Senators Have Financial Incentives To Favor Bad Policies For Seniors
ThinkProgress catches Sen. Chuck Grassley (R-IA) falsely claiming at a town hall meeting that lifting the payroll tax cap on Social Security would only extend the program's solvency by five years. In fact, as ThinkProgress notes, lifting the cap on income subject to payroll taxes would keep Social Security solvent for 75 years. In contrast to his factually incorrect skepticism about lifting the payroll tax cap, Grassley has long been open to raising the retirement age, like many of his Senate colleagues.
The widespread preference among lawmakers for raising the retirement age (which would hit middle class and lower income workers the hardest, particularly those who work physically demanding jobs) rather than lifting the payroll tax cap (which would affect only the relatively small number of the Americans who earn more than the cutoff, currently $106,800 per year) may seem odd. Why prefer a solution that takes money from those who can least afford it and forces elderly workers in physically demanding jobs to work longer over one that simply raises taxes a little bit on people who can most afford to pay them?
It is useful to remember that members of the United States Senate often work well into their 70s and beyond, with benefit of a job that allows them to reduce their hours and workload when necessary. (Members of Congress tend to work longer hours with fewer days off than the public and media give them credit for, but, crucially, they are not required to do so.) Grassley, for example, is currently 77 years old. Raising the retirement age would not affect him. Nor would it affect most of his colleagues. And it would have relatively little effect on many of the people they encounter on a daily basis — lawyers, lobbyists, donors, journalists, writers, think-tankers, etc.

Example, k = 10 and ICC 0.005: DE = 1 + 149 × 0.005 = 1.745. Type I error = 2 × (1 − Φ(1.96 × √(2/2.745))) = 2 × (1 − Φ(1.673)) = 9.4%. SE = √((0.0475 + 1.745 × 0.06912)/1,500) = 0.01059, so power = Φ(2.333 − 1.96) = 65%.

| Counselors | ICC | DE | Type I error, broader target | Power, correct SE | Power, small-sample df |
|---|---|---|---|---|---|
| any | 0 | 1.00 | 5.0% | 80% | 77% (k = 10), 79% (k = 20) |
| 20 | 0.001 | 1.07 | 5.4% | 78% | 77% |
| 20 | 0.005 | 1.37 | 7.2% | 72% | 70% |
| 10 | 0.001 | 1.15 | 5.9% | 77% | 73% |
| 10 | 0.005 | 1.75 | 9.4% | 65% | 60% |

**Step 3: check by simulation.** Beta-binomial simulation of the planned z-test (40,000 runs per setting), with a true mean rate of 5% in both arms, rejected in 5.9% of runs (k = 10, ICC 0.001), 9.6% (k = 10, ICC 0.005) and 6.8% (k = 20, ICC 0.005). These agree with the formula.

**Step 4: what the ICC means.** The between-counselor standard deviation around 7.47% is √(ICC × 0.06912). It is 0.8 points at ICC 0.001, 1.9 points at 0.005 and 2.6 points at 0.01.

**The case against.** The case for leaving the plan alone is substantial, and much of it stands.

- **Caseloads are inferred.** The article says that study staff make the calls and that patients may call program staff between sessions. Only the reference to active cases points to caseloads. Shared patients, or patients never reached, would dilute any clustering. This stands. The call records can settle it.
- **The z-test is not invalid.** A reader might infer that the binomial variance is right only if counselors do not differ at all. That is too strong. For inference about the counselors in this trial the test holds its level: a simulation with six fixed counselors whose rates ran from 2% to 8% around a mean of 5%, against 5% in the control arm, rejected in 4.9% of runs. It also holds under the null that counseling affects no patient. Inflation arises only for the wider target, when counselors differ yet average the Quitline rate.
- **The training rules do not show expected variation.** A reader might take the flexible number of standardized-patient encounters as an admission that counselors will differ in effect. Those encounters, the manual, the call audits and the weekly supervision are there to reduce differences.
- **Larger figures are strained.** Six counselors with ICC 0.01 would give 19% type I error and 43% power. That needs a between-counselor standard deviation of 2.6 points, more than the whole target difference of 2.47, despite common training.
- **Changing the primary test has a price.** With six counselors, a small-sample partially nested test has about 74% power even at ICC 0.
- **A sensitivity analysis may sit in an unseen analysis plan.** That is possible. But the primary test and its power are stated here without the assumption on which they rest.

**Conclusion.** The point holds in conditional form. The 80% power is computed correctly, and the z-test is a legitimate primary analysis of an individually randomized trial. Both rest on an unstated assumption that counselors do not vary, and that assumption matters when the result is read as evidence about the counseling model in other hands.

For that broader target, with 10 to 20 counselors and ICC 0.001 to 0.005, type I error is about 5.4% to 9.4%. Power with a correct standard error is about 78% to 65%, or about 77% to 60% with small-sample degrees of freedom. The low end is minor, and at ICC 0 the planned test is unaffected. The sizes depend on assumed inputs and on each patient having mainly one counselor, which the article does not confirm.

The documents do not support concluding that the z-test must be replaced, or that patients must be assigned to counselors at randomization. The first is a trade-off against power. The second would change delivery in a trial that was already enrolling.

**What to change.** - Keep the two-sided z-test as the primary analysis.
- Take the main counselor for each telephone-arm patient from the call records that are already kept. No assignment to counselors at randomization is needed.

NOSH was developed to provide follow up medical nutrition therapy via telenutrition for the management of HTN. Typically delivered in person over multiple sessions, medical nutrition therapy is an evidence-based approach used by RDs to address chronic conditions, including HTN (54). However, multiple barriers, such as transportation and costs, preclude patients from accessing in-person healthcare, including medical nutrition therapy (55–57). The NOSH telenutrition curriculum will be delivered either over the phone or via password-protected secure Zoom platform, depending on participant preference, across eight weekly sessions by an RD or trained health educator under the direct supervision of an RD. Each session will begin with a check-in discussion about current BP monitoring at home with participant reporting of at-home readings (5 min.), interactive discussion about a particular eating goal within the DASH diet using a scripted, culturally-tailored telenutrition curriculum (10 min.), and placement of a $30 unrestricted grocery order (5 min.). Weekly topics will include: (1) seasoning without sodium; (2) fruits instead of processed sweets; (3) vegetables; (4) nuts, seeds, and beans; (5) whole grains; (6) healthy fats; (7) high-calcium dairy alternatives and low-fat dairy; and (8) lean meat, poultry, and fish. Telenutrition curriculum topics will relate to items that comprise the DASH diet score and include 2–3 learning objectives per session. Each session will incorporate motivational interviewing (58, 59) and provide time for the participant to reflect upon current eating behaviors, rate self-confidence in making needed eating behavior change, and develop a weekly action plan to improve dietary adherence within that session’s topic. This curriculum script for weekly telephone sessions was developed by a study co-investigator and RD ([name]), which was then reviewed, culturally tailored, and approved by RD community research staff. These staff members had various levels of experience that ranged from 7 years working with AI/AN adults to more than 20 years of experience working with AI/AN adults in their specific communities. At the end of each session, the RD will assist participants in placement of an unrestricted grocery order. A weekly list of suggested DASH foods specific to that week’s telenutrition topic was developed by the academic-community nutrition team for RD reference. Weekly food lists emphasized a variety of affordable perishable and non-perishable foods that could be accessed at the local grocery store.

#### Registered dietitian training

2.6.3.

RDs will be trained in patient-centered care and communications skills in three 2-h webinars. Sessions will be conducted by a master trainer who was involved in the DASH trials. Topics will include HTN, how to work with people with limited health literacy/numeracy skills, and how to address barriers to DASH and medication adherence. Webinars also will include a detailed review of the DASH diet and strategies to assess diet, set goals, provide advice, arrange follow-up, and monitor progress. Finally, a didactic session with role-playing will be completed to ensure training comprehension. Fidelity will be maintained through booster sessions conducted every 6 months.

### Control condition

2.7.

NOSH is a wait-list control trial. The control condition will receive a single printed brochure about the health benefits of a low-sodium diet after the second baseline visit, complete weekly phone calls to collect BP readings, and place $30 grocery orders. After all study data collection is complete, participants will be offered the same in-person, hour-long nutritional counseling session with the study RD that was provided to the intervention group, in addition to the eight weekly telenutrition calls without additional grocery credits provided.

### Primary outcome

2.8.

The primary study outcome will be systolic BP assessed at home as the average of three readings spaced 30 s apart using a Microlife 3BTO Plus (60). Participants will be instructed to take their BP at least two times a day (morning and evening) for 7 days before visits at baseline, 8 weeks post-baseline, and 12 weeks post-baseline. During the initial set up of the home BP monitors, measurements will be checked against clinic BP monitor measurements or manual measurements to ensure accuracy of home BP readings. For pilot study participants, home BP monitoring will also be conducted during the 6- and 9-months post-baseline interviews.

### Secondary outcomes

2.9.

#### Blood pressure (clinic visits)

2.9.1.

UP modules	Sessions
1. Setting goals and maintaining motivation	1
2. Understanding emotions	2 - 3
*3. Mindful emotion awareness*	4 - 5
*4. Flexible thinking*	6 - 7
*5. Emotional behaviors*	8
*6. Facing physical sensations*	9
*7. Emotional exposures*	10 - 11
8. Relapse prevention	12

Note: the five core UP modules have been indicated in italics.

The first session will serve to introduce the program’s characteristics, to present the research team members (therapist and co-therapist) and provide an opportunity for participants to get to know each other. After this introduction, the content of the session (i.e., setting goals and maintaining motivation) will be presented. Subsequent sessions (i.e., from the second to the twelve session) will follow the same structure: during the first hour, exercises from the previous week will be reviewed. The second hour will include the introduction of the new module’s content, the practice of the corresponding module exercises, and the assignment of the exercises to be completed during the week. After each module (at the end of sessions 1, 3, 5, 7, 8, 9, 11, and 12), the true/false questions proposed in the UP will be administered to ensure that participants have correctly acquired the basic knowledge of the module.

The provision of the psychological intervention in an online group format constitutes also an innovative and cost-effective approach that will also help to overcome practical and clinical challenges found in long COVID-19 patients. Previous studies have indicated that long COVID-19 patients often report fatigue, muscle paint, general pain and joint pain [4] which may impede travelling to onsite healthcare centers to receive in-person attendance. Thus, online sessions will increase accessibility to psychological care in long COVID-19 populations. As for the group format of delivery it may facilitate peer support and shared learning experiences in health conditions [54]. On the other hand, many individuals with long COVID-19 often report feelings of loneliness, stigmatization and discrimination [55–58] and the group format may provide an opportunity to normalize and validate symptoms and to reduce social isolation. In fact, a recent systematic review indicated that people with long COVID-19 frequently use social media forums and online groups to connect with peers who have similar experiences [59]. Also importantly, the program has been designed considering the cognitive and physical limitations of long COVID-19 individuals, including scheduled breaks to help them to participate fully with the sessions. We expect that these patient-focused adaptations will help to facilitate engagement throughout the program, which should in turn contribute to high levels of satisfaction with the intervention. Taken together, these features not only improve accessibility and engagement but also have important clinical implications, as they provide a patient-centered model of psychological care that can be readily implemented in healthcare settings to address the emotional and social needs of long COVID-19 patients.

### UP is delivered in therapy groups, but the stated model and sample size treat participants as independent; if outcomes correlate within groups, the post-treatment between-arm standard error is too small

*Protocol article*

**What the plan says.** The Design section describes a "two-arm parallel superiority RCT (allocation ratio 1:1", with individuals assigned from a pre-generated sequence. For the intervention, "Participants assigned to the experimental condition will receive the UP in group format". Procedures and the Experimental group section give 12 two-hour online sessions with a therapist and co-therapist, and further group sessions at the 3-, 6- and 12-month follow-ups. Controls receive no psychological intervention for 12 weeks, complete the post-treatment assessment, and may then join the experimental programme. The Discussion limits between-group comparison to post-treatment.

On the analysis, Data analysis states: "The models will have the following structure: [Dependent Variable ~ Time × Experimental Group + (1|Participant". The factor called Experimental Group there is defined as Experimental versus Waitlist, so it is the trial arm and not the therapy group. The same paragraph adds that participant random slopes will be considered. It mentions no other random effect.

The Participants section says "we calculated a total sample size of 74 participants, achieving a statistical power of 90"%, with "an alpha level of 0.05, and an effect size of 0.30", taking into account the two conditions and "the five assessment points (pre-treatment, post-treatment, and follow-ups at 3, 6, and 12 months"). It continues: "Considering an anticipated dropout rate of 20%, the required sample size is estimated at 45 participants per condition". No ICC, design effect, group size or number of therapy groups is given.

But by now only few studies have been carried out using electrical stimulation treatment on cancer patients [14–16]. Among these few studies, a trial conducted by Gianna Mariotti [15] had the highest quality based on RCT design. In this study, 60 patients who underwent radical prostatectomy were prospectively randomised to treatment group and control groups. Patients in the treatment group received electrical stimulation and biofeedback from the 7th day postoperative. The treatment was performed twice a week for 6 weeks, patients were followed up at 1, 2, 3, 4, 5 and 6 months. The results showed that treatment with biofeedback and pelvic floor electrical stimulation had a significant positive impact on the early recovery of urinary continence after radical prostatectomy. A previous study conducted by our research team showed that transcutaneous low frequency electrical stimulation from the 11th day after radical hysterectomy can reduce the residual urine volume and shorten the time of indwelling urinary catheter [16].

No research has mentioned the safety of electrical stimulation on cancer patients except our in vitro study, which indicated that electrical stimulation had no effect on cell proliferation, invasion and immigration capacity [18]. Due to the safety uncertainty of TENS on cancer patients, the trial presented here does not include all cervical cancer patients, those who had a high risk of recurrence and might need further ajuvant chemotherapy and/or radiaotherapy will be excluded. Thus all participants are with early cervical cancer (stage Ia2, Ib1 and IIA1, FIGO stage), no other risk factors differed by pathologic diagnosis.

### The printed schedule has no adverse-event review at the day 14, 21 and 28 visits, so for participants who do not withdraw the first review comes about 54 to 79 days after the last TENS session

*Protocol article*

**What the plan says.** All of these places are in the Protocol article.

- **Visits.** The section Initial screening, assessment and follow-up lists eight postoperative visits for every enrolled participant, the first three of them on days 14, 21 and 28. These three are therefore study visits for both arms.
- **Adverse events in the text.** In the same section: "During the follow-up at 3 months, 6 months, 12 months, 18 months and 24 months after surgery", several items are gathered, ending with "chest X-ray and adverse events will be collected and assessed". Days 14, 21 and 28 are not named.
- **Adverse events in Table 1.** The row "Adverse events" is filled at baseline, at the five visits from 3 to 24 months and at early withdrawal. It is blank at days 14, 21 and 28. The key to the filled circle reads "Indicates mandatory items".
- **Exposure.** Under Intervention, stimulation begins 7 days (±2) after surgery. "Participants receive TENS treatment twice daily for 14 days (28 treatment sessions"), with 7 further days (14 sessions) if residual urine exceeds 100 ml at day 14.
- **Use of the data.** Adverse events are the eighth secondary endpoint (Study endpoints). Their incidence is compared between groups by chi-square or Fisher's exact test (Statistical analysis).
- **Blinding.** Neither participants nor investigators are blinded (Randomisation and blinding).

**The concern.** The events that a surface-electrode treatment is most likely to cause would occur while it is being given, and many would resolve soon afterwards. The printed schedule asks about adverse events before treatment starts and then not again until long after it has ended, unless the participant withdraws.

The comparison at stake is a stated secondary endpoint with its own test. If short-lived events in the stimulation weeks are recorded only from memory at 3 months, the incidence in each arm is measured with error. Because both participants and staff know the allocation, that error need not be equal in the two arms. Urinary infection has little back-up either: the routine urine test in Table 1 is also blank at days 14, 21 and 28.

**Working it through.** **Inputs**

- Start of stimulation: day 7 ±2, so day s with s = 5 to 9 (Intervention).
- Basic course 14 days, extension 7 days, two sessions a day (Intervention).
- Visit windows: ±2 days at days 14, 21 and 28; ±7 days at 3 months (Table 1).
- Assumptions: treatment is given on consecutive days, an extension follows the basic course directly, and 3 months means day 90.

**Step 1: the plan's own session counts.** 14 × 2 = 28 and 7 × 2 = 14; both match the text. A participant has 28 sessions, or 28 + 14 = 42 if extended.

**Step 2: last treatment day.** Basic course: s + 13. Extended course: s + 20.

Lifting the payroll tax, on the other hand — that would affect senators, every one of them. Rank-and-file members of the Senate currently make $174,000 a year, and pay no payroll taxes on the last $67,200 of that salary, since the payroll tax only applies to the first $106,800. If senators had to pay the 6.2 percent Social Security payroll tax on their full salary, they'd pay about $4,000 more each year. And, again, many of the people they encounter each day — lawyers, lobbyists, donors, etc — would see their tax bill increase if the payroll tax was lifted.
In short, the solution that would be best for the vast majority of their constituents would cost senators and those close to them some money, while the solution that would hit their constituents the hardest would have little, if any, effect on them. Think it's just a coincidence that policymakers tend to prefer raising the retirement age?